Getting just one swine flu vaccine shot might not protect them one hundred percent, according to some experts.
Dr. Nina Shapiro: So, maybe you have a kid under 10 years old, and maybe you've somehow gotten them the swine flu vaccine. Is that good enough? Are they now immune to developing swine flu? Well, the jury is out on that, and the powers that be differ in their recommendations.
According to the National Institute of Allergy and Infectious Diseases (NIAID) director Dr. Anthony Fauci, there is a good reason why children under 10 years old need two vaccines. The reason is NOT because young children develop some sort of "partial" immunity, which, if worse comes to worst, would mean that they would develop a "mild" case of the disease.
While you may have experienced this, or heard of kids developing a "mild swine flu" after one vaccination, that is coincidence. NIAID actually studied which age groups develop immunity to H1N1 virus after one dose of the vaccine, and here's what they found: For healthy adults, 97% of them will develop immunity after one dose of the vaccine. For children ages 10 to 17 years, 76% of them will develop immunity after one dose. While 24% of 10- to 17-year-olds do not develop immunity, 76% of a given population developing immunity is considered statistically "adequate" for flu vaccinations in general, including the seasonal flu vaccine.
For children ages 3 to 9 years, 36% will develop immunity after one dose, and for children ages 6 months to 3 years, only 25% will develop immunity after one dose. After two doses (recommended 21 to 28 days after the first dose), 94-100% of children ages 6 months through 9 years develop immunity to H1N1.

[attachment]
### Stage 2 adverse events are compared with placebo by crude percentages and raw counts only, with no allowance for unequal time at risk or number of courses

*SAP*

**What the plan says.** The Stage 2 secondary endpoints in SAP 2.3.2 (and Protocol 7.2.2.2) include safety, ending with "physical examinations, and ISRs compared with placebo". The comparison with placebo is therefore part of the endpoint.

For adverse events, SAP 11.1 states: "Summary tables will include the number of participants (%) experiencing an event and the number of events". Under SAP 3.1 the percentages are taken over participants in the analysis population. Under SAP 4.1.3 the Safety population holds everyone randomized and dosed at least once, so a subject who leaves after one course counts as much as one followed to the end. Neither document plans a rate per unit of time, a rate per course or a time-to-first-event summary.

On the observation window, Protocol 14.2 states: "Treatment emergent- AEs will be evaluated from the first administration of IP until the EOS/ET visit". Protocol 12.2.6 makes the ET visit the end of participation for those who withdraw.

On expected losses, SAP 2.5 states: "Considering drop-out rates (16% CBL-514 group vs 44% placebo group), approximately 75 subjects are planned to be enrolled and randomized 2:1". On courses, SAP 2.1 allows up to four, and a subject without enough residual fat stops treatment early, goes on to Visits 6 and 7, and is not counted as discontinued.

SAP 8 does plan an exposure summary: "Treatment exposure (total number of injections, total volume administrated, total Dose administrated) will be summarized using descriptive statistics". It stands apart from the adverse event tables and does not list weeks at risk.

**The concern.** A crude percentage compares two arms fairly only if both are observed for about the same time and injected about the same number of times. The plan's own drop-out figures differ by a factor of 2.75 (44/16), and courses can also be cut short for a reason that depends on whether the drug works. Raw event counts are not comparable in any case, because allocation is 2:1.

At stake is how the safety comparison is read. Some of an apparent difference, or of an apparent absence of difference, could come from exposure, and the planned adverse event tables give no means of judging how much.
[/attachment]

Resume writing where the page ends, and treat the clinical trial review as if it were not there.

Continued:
The World Health Organization (WHO), unlike NIAID, recommends single dosing even to young children, with the idea that stretching out such a short supply of vaccine over a larger population will increase the overall immunity of the world population at large. NIAID disagrees, suggesting that this would simply be under-protecting the most vulnerable group (children), and that second dosing should be utilized in children before being given to lower risk adults.
While one shot may be better than none, and most are happy to have gotten one at all -- having driven hours to get to that "swine flu shot spot," only to wait in line for the better part of the day -- what do we do, knowing that close to 75% of those children vaccinated are not immune to the virus?
Get back in line, I guess.
|Dr. Nina Shapiro is a graduate of Harvard Medical School, and she completed her residency in ear, nose, and throat surgery at Harvard. She is an Associate Professor and Director of Pediatric Ear, Nose, and Throat at the Mattel Children's Hospital at UCLA. She has treated tens of thousands of children with ear problems, sleep problems, and breathing problems. She lives with her husband and two young children in Los Angeles.|